The third annual Oahu Fringe Festival starts this Thursday, November 7, with several performances at five Chinatown locations throughout the weekend. What is the Fringe Festival, anyway?
Well, if you are into performing arts, this edgy series is for you. The original Fringe Festival started in 1947 in Scotland, where a group of performers performed around the “fringe” of the Edinburgh International Festival. The term for such alternative theatre performances took off, and has been adopted around the world since then. One of the main distinctions between fringe festivals and conventional arts festivals is the method used to choose participants: Conventional festivals usually use a jury selection process, whereas fringe festivals allow any applicant to perform. As long as you have a method of expression and the venue approves the content, you’re free to perform.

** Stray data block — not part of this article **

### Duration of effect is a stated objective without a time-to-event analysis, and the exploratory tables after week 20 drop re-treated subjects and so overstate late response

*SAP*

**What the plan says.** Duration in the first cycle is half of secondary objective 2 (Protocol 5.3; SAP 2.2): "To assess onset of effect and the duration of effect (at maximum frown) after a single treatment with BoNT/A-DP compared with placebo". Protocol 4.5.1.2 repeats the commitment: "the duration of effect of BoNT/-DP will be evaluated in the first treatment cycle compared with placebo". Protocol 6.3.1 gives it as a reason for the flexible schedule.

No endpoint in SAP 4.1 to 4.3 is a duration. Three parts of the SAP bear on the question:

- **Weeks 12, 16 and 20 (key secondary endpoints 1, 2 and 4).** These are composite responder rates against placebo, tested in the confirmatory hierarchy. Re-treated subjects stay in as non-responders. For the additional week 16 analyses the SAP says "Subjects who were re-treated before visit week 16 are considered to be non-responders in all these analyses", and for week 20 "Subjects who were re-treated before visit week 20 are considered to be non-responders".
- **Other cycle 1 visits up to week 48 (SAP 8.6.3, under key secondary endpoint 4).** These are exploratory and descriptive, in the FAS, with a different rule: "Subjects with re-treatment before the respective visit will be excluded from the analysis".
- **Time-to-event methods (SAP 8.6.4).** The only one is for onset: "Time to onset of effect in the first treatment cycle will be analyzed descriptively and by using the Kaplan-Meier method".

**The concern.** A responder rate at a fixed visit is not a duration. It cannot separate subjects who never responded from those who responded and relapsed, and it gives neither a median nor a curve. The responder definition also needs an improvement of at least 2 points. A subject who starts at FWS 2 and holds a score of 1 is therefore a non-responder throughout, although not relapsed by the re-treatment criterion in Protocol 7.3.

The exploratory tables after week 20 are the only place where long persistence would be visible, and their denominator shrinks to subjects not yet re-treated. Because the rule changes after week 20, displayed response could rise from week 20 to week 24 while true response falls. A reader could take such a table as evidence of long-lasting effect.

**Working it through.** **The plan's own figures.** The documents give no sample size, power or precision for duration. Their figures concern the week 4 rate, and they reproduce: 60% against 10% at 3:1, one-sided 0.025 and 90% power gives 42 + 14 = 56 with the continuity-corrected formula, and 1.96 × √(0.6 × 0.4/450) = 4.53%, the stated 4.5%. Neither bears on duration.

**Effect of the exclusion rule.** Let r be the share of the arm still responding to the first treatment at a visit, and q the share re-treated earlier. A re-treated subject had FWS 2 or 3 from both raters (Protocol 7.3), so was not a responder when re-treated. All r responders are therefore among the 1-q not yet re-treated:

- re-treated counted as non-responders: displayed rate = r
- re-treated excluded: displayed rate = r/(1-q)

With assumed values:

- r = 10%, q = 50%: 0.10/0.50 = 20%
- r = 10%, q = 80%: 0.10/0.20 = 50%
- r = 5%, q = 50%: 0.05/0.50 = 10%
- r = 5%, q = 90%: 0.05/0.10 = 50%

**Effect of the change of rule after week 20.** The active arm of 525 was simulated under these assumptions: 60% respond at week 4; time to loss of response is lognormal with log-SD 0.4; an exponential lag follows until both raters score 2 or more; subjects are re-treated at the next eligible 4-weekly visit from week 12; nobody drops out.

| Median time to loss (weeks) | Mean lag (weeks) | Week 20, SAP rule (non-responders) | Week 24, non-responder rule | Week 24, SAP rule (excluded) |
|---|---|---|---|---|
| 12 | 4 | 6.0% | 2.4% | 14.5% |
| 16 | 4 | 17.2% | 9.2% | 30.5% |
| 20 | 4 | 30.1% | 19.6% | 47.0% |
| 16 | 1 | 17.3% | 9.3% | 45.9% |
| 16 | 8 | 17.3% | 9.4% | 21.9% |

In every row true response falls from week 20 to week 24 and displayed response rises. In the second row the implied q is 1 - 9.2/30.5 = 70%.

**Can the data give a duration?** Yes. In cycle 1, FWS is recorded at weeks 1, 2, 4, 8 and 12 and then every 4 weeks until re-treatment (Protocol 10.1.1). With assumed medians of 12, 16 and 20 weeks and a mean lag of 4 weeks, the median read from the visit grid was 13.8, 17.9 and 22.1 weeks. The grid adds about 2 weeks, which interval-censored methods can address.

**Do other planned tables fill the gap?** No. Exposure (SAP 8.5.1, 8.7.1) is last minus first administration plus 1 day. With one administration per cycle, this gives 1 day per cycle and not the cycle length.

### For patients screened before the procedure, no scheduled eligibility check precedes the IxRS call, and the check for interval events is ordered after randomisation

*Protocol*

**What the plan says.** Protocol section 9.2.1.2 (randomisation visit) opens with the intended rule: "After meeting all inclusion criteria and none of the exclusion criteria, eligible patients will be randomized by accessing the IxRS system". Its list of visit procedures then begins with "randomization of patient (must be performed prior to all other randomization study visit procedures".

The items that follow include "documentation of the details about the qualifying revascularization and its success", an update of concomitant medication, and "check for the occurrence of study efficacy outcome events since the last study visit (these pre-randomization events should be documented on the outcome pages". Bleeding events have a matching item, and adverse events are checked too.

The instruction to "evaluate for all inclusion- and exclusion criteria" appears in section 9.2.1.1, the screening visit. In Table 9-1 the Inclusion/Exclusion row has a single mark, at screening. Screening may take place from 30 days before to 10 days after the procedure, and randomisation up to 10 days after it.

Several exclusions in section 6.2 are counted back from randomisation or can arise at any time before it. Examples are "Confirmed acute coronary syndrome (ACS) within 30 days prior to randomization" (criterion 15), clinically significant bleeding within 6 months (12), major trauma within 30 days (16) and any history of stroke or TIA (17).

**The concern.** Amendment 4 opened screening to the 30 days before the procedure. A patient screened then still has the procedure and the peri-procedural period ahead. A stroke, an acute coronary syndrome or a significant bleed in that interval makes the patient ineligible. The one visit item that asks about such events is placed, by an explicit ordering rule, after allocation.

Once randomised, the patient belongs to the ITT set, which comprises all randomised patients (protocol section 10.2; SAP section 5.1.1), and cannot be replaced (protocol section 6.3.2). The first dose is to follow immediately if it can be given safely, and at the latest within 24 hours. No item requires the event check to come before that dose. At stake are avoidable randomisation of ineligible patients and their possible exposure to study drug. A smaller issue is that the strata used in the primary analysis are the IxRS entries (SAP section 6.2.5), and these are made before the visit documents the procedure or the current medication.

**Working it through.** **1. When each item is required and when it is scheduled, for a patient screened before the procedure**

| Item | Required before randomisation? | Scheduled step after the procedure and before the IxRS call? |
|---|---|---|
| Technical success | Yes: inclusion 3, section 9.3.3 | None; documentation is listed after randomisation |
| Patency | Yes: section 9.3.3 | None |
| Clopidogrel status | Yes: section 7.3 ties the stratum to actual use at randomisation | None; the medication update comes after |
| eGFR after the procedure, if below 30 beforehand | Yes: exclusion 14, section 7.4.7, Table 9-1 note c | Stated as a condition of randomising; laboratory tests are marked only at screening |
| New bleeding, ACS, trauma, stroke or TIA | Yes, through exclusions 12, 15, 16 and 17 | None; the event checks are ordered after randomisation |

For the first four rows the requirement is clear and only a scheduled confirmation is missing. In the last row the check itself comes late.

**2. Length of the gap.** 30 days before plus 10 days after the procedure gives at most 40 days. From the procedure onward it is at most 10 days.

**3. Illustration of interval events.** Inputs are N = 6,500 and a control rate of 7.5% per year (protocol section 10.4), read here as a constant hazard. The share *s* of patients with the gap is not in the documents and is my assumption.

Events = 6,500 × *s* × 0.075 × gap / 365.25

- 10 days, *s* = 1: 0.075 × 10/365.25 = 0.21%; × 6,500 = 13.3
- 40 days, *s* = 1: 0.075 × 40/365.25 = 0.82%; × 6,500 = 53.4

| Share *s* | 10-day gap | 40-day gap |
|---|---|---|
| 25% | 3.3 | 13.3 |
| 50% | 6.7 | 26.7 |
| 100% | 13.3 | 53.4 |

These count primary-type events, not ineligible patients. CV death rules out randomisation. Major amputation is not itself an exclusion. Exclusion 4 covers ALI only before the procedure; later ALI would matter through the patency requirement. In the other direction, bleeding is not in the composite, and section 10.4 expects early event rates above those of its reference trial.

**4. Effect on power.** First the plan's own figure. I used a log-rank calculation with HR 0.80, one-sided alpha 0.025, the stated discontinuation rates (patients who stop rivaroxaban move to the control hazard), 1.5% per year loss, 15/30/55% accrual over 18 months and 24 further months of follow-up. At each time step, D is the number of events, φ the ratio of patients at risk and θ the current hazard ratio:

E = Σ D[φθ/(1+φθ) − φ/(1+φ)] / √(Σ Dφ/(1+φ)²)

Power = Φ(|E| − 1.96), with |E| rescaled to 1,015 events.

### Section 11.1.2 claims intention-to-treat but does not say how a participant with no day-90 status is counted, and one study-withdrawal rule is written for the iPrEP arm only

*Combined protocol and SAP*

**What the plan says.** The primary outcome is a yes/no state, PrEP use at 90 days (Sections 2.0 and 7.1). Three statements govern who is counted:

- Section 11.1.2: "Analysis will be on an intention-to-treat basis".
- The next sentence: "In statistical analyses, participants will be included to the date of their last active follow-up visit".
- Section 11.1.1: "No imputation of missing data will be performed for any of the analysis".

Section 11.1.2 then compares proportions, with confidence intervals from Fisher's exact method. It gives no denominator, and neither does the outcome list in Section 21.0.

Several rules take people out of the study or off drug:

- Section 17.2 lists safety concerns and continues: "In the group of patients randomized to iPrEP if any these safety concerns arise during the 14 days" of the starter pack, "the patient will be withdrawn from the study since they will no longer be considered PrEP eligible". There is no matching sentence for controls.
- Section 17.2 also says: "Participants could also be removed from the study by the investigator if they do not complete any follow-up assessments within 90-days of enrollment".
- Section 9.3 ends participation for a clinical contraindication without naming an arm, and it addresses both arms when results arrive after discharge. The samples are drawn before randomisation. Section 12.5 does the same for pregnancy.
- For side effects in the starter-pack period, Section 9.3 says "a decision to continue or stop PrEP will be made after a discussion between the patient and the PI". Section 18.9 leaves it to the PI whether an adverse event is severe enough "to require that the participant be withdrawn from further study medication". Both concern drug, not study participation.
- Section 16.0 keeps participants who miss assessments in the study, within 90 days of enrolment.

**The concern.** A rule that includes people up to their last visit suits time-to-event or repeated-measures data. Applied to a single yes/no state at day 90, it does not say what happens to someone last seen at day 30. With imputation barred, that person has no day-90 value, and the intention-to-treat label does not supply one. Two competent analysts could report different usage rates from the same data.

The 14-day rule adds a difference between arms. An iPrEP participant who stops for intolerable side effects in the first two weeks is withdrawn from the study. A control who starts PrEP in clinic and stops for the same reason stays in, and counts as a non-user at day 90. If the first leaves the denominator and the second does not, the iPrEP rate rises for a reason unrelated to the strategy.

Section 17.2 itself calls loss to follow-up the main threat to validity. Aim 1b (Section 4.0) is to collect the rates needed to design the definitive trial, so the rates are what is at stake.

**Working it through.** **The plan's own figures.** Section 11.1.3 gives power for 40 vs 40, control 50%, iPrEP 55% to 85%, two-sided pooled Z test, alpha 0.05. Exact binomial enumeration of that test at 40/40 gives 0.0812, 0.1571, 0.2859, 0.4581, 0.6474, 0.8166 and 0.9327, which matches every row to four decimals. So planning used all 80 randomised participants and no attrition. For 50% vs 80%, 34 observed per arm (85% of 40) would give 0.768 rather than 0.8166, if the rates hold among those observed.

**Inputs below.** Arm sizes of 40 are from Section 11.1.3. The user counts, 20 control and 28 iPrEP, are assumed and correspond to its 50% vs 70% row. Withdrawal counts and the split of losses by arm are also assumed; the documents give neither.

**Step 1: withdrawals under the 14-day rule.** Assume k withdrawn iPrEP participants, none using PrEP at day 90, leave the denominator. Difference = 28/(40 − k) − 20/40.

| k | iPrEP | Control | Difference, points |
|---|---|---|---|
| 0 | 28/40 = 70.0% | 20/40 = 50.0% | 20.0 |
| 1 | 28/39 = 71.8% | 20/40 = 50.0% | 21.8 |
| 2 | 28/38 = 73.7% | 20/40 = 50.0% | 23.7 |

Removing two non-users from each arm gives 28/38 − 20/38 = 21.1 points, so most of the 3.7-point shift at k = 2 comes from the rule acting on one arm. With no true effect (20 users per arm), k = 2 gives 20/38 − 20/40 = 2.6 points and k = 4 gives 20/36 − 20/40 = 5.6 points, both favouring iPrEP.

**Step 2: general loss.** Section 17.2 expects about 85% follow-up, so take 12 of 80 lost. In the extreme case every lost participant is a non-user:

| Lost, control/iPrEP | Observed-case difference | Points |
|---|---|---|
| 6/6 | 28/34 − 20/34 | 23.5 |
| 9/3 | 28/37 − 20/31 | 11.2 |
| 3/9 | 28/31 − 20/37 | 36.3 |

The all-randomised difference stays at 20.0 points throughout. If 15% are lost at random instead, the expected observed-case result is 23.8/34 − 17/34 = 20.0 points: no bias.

According to the national Fringe website, Fringes are generally: Focused on the performing arts, such as theater, dance, puppetry, spoken word and sometimes film and visual arts elements. Fringes don’t have a focus on a single discipline or genre, but are a performing-arts smörgåsbord, featuring a huge array of original material.
We talked to the Oahu Fringe director (Mr.) Misa Tupou about this year’s Fringe Festival, what it’s all about, and what we can expect this weekend:
After this interview, we went over to the Samadhi Hawaii studio in Kakaako to see what they have planned for the Fringe in aerial performances and — get this — aerial burlesque. Visit HawaiiIRL.com to hear more! To get the most updated information, follow @OahuFringe on Twitter and their Facebook.